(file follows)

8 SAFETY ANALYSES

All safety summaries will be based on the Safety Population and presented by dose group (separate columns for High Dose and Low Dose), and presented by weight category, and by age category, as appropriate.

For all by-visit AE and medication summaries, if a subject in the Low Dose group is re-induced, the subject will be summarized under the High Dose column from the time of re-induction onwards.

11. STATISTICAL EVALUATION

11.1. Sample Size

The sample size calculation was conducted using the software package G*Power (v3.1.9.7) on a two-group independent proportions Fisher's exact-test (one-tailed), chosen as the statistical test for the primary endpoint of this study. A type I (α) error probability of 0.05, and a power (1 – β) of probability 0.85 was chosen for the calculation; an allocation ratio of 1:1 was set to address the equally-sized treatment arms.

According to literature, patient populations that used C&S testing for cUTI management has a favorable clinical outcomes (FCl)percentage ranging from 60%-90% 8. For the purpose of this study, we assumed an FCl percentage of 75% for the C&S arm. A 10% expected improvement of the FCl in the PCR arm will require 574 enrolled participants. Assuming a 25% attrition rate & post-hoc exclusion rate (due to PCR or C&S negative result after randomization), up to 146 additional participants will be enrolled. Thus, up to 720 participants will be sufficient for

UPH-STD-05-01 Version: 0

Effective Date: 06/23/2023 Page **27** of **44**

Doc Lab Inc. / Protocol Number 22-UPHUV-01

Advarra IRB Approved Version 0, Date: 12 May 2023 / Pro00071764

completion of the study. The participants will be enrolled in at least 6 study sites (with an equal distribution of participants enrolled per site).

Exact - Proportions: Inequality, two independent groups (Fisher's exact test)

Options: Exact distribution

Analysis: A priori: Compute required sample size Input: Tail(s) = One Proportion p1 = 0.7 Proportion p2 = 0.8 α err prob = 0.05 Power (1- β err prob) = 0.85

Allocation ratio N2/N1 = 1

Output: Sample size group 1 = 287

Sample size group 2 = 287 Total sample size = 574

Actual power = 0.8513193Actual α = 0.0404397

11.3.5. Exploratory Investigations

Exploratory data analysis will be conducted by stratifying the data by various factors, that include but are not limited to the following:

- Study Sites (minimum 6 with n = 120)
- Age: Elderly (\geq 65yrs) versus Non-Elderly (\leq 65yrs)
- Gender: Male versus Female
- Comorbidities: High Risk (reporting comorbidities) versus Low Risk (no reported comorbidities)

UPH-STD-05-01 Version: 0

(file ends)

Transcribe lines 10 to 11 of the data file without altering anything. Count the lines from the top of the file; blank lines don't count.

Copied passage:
Doc Lab Inc. / Protocol Number 22-UPHUV-01

Advarra IRB Approved Version 0, Date: 12 May 2023 / Pro00071764